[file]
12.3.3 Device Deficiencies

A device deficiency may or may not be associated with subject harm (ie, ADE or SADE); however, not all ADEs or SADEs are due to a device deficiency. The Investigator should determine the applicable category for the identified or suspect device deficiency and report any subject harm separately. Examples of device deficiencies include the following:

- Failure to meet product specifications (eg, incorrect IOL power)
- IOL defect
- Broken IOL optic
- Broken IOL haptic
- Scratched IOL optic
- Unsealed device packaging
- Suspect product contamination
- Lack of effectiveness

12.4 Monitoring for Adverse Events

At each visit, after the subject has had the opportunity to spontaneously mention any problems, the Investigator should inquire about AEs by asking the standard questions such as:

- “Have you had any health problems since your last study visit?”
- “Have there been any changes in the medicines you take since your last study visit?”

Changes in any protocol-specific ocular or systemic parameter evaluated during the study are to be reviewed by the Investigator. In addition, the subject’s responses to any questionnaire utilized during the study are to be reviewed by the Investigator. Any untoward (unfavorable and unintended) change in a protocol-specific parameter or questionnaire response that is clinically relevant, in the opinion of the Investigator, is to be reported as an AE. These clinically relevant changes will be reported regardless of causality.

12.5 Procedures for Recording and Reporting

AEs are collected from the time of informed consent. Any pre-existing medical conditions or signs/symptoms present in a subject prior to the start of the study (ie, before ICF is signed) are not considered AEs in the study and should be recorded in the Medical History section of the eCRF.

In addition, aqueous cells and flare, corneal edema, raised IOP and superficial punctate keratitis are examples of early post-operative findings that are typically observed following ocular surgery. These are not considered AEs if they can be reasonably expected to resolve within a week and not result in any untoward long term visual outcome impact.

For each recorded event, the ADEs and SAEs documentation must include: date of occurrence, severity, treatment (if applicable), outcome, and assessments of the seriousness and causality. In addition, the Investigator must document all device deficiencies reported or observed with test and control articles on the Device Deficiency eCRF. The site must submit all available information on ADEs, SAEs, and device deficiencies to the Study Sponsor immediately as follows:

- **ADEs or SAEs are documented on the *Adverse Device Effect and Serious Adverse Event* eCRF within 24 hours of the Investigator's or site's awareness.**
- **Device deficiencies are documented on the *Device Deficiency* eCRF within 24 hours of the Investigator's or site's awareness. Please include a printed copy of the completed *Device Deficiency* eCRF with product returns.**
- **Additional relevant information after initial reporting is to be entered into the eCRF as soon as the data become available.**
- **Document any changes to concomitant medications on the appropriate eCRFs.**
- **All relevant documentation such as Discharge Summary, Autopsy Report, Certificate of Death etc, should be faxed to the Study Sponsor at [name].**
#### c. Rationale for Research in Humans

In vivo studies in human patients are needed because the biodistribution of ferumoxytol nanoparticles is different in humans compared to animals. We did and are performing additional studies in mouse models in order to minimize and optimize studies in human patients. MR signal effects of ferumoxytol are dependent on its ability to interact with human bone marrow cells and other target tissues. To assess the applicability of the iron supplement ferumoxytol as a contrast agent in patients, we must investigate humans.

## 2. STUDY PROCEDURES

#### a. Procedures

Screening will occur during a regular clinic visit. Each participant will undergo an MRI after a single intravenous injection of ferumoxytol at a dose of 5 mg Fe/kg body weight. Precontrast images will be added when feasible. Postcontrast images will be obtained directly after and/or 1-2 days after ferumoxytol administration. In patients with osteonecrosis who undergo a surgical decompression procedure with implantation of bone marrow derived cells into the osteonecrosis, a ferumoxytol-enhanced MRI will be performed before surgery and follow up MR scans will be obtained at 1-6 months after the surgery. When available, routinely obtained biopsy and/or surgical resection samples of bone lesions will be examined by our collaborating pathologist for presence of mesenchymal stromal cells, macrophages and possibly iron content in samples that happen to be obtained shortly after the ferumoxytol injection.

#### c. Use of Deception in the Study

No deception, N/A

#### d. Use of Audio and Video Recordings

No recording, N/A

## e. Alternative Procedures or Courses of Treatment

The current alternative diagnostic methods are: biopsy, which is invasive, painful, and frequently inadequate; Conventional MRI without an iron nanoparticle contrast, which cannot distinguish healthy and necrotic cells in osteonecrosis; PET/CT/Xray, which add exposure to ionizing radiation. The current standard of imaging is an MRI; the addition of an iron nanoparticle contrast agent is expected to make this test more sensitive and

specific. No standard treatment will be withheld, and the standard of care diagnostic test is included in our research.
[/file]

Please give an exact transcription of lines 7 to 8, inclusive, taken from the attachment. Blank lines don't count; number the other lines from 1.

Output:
- Scratched IOL optic
- Unsealed device packaging